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Mexican police held in deaths of peasants

Two police commanders and eight officers in the southern state of Guerrero have been charged with murder in the shooting deaths of 17 peasants on their way last week to an anti-government rally.

The charges, filed Saturday, appear to back reports by survivors that police ambushed and fired on a bus carrying the peasants to a Wednesday protest by the leftist Democratic Revolution Party.

They also provided another indication of rampant police misconduct, despite government promises to clean up corruption and enact judicial reforms.

Angry peasants set fire Saturday night to the town hall in Coyuca de Benitez to protest the slayings. The dead were members of the Peasant Organization of the Southern Sierra. The town is 15 miles from the Pacific port of Acapulco.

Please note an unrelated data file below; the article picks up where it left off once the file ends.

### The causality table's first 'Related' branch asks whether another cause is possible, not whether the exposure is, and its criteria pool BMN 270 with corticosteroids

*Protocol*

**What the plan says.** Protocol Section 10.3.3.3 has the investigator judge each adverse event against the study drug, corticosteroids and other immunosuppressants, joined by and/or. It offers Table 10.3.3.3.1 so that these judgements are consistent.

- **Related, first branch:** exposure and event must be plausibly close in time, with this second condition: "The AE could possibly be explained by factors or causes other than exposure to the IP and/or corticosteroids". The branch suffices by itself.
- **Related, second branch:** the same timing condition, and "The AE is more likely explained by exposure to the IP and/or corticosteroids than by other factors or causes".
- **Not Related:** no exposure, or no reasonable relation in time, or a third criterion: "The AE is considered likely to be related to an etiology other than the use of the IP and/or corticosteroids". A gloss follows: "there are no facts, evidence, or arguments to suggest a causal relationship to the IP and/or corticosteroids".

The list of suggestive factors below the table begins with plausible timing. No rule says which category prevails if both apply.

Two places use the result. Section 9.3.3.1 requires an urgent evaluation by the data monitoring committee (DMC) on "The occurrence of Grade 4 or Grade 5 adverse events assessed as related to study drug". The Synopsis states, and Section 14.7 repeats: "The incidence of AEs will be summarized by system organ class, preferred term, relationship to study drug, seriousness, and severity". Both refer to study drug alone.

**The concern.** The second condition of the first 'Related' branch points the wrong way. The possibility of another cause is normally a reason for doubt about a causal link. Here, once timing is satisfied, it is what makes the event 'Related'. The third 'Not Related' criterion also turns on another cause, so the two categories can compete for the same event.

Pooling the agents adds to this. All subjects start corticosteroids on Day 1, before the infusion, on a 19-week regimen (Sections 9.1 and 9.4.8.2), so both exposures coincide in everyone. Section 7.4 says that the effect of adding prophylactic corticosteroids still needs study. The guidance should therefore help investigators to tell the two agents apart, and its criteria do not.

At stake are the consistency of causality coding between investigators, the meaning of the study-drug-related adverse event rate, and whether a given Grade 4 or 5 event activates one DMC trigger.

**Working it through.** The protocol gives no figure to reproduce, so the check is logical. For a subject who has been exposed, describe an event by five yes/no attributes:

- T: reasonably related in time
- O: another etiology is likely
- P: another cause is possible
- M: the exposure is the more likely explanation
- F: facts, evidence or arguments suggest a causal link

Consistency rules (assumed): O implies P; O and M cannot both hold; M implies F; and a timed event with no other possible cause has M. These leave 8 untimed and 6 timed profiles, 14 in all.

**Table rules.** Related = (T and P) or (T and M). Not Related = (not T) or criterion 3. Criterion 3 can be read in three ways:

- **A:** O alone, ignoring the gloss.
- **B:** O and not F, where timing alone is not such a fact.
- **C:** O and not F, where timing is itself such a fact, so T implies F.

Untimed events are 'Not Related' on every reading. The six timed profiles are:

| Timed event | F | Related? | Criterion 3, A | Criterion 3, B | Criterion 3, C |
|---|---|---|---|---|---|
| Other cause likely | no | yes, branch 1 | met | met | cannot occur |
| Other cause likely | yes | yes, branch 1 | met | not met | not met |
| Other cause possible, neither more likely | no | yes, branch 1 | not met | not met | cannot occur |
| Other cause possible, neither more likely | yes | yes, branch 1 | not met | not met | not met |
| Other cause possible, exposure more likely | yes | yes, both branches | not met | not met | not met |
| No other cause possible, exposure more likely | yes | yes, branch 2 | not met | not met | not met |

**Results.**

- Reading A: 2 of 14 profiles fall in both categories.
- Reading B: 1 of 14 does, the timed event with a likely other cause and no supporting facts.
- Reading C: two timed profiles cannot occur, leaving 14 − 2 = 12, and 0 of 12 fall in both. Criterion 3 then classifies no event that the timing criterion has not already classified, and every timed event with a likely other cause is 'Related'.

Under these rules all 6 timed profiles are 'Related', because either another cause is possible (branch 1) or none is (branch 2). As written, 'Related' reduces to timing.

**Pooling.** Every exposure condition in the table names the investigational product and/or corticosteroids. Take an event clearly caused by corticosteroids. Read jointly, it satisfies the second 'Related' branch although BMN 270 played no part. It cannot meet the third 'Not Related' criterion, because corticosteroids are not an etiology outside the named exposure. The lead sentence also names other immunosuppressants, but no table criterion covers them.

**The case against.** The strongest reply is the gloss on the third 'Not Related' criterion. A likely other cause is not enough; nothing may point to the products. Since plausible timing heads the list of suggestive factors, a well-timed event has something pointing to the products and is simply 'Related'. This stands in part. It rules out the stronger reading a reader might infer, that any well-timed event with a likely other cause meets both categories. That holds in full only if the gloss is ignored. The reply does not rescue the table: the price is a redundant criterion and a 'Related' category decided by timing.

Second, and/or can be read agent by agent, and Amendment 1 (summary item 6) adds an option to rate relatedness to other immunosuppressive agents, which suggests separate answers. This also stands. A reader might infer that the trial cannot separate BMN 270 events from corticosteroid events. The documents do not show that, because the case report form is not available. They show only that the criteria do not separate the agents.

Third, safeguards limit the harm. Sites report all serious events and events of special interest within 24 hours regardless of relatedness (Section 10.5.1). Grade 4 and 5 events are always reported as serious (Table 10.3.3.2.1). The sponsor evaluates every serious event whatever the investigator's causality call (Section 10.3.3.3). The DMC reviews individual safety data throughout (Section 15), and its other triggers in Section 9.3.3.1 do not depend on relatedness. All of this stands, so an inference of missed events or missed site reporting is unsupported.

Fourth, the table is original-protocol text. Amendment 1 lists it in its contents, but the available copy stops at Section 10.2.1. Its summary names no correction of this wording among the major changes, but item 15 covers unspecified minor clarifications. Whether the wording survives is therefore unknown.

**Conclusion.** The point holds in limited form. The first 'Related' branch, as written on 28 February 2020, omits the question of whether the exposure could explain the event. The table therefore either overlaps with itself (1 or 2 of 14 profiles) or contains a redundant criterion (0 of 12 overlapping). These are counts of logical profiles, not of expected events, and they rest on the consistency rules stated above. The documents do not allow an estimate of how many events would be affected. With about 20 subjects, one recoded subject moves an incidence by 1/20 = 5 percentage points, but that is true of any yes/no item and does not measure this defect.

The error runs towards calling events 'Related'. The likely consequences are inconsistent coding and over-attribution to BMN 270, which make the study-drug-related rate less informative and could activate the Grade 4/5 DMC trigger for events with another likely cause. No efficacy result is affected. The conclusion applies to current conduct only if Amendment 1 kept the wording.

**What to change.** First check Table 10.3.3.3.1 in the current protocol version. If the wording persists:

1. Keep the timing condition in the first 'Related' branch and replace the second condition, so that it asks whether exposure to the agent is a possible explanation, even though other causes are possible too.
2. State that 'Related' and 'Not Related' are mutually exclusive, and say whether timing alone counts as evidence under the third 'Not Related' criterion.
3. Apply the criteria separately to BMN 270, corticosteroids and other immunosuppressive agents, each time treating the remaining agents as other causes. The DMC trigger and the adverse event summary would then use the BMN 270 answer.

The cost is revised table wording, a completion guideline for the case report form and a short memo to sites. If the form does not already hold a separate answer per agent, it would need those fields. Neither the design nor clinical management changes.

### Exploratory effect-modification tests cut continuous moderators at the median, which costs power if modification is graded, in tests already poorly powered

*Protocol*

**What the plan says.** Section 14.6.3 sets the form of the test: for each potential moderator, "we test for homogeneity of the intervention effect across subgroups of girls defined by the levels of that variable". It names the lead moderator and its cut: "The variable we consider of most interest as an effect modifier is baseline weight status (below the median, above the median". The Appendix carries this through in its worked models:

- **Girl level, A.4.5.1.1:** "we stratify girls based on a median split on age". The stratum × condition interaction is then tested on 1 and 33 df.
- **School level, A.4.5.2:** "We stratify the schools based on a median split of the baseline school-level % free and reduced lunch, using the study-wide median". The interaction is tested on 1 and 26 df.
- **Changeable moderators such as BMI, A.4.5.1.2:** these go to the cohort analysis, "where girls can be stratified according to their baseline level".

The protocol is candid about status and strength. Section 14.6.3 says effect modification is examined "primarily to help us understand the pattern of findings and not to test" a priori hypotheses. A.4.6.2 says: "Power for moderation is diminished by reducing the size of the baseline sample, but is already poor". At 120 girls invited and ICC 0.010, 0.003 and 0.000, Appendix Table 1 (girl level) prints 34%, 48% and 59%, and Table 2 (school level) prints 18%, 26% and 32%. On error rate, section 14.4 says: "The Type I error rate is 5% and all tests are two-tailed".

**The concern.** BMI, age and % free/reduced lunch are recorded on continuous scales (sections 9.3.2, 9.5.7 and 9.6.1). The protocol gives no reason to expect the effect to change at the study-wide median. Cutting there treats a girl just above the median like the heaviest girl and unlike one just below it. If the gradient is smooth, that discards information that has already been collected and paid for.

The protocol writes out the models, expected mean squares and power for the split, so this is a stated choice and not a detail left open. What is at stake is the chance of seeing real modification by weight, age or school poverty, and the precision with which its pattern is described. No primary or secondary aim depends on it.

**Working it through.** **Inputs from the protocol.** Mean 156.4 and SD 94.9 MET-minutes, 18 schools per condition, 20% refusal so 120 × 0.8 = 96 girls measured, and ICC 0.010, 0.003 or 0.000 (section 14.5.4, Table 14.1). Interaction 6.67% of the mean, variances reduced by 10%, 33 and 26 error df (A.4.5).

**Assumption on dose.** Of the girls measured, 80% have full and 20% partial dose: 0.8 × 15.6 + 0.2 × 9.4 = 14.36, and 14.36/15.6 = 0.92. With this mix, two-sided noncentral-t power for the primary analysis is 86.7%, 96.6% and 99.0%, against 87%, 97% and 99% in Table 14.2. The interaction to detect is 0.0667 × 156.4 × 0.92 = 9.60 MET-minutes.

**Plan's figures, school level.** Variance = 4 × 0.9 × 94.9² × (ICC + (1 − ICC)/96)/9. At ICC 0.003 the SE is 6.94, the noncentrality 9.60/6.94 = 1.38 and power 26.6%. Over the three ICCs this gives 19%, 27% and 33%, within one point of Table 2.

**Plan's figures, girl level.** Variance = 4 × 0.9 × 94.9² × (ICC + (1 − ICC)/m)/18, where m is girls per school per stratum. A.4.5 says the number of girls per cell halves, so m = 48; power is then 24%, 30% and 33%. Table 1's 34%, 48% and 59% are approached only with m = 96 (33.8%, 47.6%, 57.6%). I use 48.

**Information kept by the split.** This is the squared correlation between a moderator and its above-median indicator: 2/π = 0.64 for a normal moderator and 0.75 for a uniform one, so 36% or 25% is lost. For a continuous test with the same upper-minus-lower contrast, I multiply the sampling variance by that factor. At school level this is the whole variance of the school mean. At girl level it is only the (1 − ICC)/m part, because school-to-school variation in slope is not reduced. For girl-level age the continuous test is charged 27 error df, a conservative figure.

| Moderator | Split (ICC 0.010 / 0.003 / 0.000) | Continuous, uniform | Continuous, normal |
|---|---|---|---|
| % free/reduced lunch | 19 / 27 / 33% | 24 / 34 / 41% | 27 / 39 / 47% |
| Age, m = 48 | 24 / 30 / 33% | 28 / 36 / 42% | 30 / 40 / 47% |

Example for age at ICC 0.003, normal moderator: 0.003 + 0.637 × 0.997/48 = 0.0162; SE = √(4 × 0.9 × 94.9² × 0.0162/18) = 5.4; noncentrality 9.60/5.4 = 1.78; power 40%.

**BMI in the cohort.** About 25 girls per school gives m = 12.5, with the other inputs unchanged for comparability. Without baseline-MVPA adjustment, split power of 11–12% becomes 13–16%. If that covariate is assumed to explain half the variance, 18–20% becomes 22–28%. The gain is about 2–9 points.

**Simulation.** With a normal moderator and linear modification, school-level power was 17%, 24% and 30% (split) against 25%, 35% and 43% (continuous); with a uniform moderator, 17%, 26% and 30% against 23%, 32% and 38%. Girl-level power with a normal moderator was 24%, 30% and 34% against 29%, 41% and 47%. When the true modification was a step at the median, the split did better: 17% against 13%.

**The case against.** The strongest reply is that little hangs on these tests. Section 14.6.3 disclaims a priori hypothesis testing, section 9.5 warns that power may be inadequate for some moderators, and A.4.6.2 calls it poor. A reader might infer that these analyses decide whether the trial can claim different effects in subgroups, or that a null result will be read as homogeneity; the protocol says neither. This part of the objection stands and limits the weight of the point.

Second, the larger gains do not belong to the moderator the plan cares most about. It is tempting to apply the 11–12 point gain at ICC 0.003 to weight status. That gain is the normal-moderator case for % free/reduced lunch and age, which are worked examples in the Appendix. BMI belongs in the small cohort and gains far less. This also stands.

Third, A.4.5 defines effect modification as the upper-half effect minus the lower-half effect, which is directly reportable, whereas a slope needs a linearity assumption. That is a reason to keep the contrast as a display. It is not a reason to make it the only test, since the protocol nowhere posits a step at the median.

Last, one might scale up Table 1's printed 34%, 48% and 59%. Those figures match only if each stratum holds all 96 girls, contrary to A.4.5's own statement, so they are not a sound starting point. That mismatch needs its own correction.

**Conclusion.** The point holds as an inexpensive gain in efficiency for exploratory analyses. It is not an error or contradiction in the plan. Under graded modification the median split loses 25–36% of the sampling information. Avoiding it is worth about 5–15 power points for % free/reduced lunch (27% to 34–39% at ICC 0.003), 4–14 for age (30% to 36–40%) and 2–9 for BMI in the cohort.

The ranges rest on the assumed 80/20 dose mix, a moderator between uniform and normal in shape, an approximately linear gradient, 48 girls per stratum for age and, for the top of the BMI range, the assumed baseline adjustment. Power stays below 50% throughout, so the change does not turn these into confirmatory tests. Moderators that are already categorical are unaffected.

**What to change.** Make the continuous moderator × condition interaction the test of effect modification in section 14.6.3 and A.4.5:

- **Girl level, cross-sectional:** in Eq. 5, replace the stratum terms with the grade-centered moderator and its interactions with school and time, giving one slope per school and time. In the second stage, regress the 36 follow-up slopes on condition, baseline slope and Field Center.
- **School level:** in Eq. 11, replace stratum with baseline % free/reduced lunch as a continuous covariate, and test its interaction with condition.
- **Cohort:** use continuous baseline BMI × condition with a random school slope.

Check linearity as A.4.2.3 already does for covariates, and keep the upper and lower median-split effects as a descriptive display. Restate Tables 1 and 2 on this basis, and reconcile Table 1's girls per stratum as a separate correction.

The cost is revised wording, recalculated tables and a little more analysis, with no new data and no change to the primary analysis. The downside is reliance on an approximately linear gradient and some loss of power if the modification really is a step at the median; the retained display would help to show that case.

"Because the color of blood is never forgotten," peasant leader Benigno Guzman Martinez intoned. "Who will avenge these deaths?"

"The people!" shouted a crowd of thousands.

State Attorney General Antonio Alcocer Salazar, who filed the murder and abuse of authority charges, denied that an ambush had occurred, saying the peasants were armed.

Officials said the peasants attacked police with gunfire and machetes when their bus was stopped at a checkpoint at Coyuca de Benitez. The state government released a photo showing a dead peasant with a pistol in his hand.

But El Sol de Mexico newspaper published two photographs Saturday taken by one of their photographers that appeared to indicate the gun was placed in the man's hand after the massacre.

The first photograph showed the peasant lying dead with his hands empty; the second showed the peasant lying dead but holding the gun.

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